Corn Mint is a species that adapts to all latitudes but it is more common to find it where the spring is cold and humid and the summer is hot and dry, being able to grow both in full sun and in shady areas even if, in many places bright it favors a greater formation of essential oils as well as long days, and the higher temperature. It is a plant that can be grown both in pots and in the ground, being stolonifera must be contained if raised in predefined flowerbeds. In the open field instead with a plant density of 4 or 5 plants / sqm, providing a mulch for the first 6 months and equipped with a drip irrigation system, allows obtaining good harvests for the production of essential oils. The basic workings are the usual and include surface work with ripper at 25-30 cm of maximum depth, not to alter the profile of the ground, fertilization with mature manure, milling, avoiding the equipment that compact the soil. Mint, like other species of mint, requires regular and generous irrigation especially during the summer with the foresight to stop irrigation 20 days before collecting it for the production of essential oil. An important precaution is not to wet the leaves when watering because the evaporation causes the loss of essential oils, therefore we recommend the use of dripping wings or better porous tubes, which guarantee constant humidity combined with water savings. As for the propagation, being a stolonifera plant, it is very simple. In Italy, in the period between March and April, the material to be propagated will be selected to be healthy, and the plants will be divided with the most suitable equipment, making cuts with sharp blades. The new seedlings will then be buried in jars (with a diameter of 12-14 cm) with brown peat soil at neutral pH or even slightly acidic (pH 6-7) and well draining as it does not like water stagnation, the pots are left on cold pallets in the nursery. It can also be propagated by apical cuttings, in the spring period; in this case these must be 15-20 cm long, taken at the apex of healthy and vigorous 2-3 years old plants. They must be planted for at least 2/3 of their length in a mixture of peat and sand, taking care to remove the leaves of the part that will go underground, and kept in a fresh greenhouse (about 18 ° C) until they are rooted (approx. four weeks). They will be transplanted to their final location the following spring. As for fertilization this should be done with well-composted manure. Being a very rustic plant does not require further fertilization.

Uses and Traditions –
Mentha arvensis, like many other species of mint, is well known and cited by many authors of antiquity for its therapeutic properties. The Egyptians used the juice of mint in the preparation of resinous ointments that were used for the preservation of corpses. Country mint has properties: anesthetic, antiseptic, antispasmodic, carminative, diaphoretic, emmenaghe and febrifugal. Like other species of the genus, it is better that it is not used by pregnant women, because high doses can lead to abortion. In folk medicine, tea made from leaves has traditionally been used to treat fevers, headaches, digestive disorders and various minor ailments.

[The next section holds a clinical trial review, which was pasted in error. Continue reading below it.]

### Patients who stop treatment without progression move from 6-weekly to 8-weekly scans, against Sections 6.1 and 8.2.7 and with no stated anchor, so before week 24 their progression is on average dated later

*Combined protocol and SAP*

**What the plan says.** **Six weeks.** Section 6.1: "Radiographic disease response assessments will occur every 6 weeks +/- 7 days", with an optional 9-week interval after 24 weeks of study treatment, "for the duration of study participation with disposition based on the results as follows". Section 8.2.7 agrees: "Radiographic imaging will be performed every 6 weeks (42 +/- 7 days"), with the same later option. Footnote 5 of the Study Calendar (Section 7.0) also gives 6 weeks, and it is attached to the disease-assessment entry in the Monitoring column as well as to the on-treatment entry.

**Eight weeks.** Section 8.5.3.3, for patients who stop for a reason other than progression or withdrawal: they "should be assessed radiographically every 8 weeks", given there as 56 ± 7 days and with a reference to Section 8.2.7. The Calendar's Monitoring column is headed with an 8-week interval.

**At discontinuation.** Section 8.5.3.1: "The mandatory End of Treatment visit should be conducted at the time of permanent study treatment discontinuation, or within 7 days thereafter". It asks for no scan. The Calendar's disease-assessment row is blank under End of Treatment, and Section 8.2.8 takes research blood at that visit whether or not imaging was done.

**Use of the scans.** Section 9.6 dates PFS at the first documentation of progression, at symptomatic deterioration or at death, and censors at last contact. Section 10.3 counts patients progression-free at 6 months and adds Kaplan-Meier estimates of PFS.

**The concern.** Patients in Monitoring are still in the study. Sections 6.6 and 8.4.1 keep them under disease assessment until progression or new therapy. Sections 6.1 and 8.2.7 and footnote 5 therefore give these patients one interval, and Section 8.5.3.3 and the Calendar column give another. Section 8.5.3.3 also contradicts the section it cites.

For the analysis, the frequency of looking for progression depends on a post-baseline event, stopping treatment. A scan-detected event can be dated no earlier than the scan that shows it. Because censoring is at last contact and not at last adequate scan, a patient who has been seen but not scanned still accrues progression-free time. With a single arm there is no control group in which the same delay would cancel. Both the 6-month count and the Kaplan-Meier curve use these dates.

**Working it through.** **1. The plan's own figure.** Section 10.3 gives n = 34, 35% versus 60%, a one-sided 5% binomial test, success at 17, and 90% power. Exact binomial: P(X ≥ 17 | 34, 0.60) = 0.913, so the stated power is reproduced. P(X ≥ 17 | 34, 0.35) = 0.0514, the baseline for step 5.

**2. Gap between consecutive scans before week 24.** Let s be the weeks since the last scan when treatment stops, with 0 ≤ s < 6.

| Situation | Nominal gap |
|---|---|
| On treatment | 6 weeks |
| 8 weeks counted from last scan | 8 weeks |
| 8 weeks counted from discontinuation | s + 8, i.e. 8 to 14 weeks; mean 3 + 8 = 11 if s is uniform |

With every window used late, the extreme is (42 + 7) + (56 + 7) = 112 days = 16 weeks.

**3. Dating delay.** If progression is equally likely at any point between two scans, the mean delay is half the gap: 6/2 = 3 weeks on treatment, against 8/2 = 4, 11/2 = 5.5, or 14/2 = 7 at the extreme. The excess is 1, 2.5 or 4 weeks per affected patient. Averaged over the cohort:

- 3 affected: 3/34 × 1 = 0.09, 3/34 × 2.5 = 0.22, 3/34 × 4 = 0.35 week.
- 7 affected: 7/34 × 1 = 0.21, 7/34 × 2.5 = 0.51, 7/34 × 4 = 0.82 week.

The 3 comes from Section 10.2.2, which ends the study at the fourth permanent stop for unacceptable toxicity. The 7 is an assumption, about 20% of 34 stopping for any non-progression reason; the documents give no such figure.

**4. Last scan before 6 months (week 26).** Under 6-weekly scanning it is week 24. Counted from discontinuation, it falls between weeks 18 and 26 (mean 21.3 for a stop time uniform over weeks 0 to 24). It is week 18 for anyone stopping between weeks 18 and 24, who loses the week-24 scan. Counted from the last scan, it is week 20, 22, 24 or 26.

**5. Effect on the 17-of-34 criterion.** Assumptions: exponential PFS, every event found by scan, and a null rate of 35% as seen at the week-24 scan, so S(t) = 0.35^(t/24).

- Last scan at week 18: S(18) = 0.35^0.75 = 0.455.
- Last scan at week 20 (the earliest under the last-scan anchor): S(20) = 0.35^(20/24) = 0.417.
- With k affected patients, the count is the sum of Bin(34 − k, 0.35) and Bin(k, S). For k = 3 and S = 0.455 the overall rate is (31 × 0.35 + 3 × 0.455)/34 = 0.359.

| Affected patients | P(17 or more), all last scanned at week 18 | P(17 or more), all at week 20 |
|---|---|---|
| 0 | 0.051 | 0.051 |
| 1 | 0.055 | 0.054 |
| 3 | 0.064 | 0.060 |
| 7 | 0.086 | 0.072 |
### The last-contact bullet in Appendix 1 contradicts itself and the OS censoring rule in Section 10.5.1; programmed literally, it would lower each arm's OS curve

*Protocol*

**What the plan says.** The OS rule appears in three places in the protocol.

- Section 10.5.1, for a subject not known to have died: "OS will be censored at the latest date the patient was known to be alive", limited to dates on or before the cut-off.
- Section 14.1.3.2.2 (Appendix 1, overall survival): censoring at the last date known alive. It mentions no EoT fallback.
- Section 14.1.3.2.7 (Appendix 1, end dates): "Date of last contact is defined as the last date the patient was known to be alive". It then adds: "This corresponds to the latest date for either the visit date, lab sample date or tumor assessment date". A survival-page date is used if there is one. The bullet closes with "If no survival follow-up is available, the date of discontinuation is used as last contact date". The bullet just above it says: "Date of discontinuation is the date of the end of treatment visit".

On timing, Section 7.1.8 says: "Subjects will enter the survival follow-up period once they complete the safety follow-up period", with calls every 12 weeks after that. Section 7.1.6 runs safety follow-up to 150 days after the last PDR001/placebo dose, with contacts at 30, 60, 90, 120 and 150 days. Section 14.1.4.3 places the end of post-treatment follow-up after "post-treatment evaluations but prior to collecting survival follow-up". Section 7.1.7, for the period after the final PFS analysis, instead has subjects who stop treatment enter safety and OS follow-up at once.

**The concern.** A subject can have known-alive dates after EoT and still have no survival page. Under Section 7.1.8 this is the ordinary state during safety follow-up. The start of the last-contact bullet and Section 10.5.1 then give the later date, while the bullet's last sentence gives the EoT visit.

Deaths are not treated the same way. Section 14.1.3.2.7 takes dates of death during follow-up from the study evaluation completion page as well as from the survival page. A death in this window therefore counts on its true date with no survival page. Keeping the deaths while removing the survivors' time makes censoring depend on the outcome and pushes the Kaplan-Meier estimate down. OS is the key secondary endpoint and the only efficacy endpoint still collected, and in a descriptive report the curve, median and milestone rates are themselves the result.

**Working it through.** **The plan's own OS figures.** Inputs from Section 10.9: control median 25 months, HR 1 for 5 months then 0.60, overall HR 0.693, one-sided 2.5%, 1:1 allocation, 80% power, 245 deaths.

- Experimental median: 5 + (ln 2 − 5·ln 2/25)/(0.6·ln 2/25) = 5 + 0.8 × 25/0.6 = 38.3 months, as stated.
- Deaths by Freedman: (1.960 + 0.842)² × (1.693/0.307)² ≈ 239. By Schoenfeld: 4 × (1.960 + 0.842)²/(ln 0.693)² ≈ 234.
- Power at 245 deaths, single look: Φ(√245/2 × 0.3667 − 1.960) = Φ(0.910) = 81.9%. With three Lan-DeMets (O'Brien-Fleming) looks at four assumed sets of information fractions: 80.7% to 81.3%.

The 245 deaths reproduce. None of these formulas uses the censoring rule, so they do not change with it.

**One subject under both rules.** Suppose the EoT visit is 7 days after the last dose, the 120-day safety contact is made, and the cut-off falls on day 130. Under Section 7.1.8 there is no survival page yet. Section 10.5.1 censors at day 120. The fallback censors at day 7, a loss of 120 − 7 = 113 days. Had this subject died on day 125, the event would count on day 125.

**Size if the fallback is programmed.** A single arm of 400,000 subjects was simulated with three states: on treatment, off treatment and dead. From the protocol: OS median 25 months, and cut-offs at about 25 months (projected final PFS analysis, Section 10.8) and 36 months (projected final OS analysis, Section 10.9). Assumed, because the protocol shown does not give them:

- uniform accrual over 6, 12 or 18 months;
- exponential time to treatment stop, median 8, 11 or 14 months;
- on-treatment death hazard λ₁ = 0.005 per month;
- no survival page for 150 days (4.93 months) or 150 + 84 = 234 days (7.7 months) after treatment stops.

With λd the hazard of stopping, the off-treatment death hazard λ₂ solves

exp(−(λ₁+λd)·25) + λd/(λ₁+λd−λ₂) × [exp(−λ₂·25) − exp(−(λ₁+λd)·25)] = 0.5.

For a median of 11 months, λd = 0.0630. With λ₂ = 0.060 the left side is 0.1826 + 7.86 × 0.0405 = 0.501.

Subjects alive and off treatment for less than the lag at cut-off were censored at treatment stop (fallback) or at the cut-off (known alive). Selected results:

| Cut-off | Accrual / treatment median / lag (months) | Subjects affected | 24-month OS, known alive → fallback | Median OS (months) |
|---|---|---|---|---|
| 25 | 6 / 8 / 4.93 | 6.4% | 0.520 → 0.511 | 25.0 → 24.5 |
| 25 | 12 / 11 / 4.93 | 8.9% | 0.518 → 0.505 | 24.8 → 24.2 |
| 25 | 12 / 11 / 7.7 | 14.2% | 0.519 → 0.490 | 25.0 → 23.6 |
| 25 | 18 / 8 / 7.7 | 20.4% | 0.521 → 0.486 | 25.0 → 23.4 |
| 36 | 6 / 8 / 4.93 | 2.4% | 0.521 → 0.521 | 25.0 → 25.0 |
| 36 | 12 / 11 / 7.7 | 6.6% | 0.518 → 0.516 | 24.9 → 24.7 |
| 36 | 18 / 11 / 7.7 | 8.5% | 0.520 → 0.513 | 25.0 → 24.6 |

Preparation Mode –
The edible parts of this mint are the leaves (raw or cooked) with which you can make an infusion, or they can be used as a condiment or spice. In the kitchen the sub-species M. arvensis piperascens produces the best oil, which can be used as a substitute or to adulterate the peppermint oil.For the individual preparations can be prepared:
– Herbal teas; extraction technique that uses the leaves of Mint, which after being collected, are placed in dryers, for not too prolonged times, and at temperatures not above 45 ° C, to avoid losing the color to the leaves. The mint extraction process continues with a “tempering” treatment, spraying water to prevent crushing, given the excessive fragility of the dried product.
– Essential oil; the extraction of the essential oil of mint takes place in a stream of steam with fresh material, just collected. What is obtained is the raw essence of mint that following decantation and filtration, can be traded. For industrial use it must first be rectified. The average production of raw mint essence per quintal of fresh harvest ranges from 500 to 700 g up to a maximum of 900 g.
– Tincture; another technique for extracting the mint, is obtained by macerating the mint plant harvested at the time of flowering, in an alcoholic solution with a titer of 70 °.

Guido Bissanti

– Acta Plantarum – Flora of the Italian Regions.- Wikipedia, the free encyclopedia.- Treben M., 2000. Health from the Pharmacy of the Lord, Advice and experience with medicinal herbs, Ennsthaler Editore- Pignatti S., 1982. Flora d ‘Italia, Edagricole, Bologna.- Conti F., Abbate G., Alessandrini A., Blasi C. (edited by), 2005. An annotated checklist of the Italian vascular flora, Palombi Editore.

Warning: Pharmaceutical applications and alimurgical uses are indicated for informational purposes only and do not in any way represent a medical prescription; there is therefore no liability for their use for curative, aesthetic or food purposes.